Preventing Cervical Cancer
- This month is Cervical Cancer Awareness month. While the cervical cancer-preventing HPV vaccine is traditionally administered to adolescents and teenagers, adults can still benefit from receiving it as well.
- Every year in the U.S., approximately 14,480 women will be diagnosed with cervical cancer.
- Symptoms of cervical cancer include abnormal vaginal bleeding, unusual vaginal discharge, pain during sex, and pain in the pelvic region.
Who Should Get the HPV Vaccine?
While the HPV vaccine is traditionally administered to adolescent girls, teenagers, and young women, older adults who don’t have HPV can still very much benefit from receiving it as well.
The HPV vaccine is approved in the U.S. for people up to age 45, though it’s recommended that children get it before they become sexually active, as the vaccine can prevent a lot of these cancers. Gardasil 9 protects against nine strains of HPV – including the strains most likely to cause cancer and genital warts. But it can’t provide protection if a person has already been exposed to HPV. That’s why doctors recommend it for children as young as 9.
In an earlier interview, Dr. Allen Ho, a head and neck surgeon at Cedars-Sinai, explains the potential impact of HPV. He says, “The vast majority of humans in the U.S., both men, and women, will eventually get infected with human papillomavirus. The important thing to know about HPV,” says Dr. Ho, “is that there are many different strains, and only a couple of them tend to be more cancer-inducing.”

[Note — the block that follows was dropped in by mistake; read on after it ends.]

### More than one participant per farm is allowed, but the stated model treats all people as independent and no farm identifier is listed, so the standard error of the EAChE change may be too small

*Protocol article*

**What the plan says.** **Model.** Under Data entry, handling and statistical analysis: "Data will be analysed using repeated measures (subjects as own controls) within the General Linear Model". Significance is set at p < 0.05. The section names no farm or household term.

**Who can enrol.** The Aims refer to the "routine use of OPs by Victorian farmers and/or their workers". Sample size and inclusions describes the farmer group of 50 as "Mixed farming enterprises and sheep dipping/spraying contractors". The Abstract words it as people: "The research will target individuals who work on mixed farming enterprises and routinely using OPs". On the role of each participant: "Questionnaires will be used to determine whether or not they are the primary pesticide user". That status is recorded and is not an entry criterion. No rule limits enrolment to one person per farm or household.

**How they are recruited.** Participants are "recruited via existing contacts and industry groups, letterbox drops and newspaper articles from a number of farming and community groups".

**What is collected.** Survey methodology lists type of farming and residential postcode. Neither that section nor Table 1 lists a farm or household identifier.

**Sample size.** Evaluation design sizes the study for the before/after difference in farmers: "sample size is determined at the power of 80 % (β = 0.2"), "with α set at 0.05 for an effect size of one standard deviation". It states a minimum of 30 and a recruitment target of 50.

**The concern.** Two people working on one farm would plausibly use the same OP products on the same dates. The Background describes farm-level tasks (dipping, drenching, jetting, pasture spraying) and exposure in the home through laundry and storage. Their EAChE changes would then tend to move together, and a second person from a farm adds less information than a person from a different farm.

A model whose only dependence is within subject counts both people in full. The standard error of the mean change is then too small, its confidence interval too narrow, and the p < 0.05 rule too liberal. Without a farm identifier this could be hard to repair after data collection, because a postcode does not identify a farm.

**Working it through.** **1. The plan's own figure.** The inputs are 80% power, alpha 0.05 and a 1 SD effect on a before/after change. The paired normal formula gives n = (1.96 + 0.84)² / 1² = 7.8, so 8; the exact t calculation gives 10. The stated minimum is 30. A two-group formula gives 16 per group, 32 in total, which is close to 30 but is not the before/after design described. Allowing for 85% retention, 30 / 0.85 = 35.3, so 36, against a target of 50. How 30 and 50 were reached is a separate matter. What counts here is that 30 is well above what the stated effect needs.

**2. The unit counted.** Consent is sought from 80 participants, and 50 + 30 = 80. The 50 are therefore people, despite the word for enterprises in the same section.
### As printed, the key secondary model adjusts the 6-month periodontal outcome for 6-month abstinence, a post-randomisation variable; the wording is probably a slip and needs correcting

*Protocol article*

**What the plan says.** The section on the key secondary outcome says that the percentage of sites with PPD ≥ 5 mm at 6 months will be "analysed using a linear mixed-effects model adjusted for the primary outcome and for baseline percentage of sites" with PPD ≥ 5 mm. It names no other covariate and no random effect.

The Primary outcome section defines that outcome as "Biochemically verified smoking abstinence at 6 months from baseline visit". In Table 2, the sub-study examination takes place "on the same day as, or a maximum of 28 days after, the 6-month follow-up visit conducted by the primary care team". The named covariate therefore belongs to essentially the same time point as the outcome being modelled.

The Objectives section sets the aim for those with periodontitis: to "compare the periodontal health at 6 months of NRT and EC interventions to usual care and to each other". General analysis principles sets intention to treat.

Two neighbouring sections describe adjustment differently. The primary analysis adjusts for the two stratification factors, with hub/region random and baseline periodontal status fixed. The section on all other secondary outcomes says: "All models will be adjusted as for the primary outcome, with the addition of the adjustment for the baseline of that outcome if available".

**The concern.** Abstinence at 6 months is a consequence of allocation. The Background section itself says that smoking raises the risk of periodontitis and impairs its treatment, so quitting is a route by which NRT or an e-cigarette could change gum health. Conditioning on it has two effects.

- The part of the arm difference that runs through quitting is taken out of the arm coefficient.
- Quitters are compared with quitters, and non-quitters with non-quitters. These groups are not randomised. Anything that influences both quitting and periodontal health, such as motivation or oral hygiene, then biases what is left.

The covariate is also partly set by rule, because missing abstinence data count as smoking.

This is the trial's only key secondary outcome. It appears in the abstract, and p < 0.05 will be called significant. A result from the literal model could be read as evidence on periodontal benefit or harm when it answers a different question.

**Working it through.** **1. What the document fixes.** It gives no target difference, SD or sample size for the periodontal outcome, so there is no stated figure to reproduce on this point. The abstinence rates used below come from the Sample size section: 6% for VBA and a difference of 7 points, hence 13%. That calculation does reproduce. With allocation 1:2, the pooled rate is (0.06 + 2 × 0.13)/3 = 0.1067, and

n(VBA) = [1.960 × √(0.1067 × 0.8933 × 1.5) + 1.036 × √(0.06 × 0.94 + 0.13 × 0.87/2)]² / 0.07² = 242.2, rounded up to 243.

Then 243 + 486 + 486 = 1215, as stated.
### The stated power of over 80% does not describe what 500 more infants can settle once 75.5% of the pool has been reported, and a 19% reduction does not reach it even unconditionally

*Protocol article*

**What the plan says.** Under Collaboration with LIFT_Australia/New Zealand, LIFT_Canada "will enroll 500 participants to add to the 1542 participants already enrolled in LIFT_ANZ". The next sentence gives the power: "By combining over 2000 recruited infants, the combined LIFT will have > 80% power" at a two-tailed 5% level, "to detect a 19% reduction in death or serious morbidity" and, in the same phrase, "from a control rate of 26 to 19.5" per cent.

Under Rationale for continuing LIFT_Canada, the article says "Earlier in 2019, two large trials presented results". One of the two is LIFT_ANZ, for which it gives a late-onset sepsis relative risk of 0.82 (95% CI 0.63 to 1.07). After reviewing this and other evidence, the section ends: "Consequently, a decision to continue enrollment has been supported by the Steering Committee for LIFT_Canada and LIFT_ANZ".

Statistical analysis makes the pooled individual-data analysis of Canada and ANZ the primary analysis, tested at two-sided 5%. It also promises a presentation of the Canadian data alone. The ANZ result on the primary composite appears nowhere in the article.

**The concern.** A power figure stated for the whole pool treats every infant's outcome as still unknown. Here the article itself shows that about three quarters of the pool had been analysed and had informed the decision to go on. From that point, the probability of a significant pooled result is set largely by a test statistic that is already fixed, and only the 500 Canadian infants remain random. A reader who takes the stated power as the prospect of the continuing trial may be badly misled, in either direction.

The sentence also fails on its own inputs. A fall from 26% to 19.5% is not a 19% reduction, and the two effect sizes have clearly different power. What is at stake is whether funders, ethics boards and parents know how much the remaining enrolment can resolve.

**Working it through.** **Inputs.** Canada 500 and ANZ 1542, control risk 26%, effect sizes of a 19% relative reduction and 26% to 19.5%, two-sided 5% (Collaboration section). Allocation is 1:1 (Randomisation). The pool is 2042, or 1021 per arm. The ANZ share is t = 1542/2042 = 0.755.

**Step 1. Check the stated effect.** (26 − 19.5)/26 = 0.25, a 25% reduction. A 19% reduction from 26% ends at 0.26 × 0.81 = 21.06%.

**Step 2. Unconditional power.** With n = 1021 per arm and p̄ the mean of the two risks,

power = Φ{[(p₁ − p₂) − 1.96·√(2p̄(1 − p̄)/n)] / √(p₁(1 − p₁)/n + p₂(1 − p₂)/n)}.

“Probably less than 1% of the population who get infected happen to have the cancer-causing virus that somehow their immune system fails to clear, and over 15 to 20 years [it] develops from a viral infection into a tumor, and a cancer,” explains Dr. Ho.
Understanding Cervical Cancer
Every year in the U.S., approximately 14,480 women will be diagnosed with cervical cancer. And nearly a third of women diagnosed will pass away from this disease.
Screening for cervical cancer is done via pap smear and HPV DNA testing, which is recommended by the World Health Organization (WHO) as the best screening option for cervical cancer. Cervical cancer treatments may include surgery, radiation, and chemotherapy. Getting screened for cervical cancer is critically important because an earlier diagnosis may mean a better prognosis and broader treatment options.
The most common symptoms of cervical cancer can include:
- Abnormal vaginal bleeding, such as bleeding after vaginal sex, bleeding after menopause, bleeding and spotting between periods, or having (menstrual) periods that are longer or heavier than usual. Bleeding after douching may also occur.
- An unusual discharge from the vagina − the discharge may contain some blood and may occur between your periods or after menopause.
- Pain during sex.
- Pain in the pelvic region.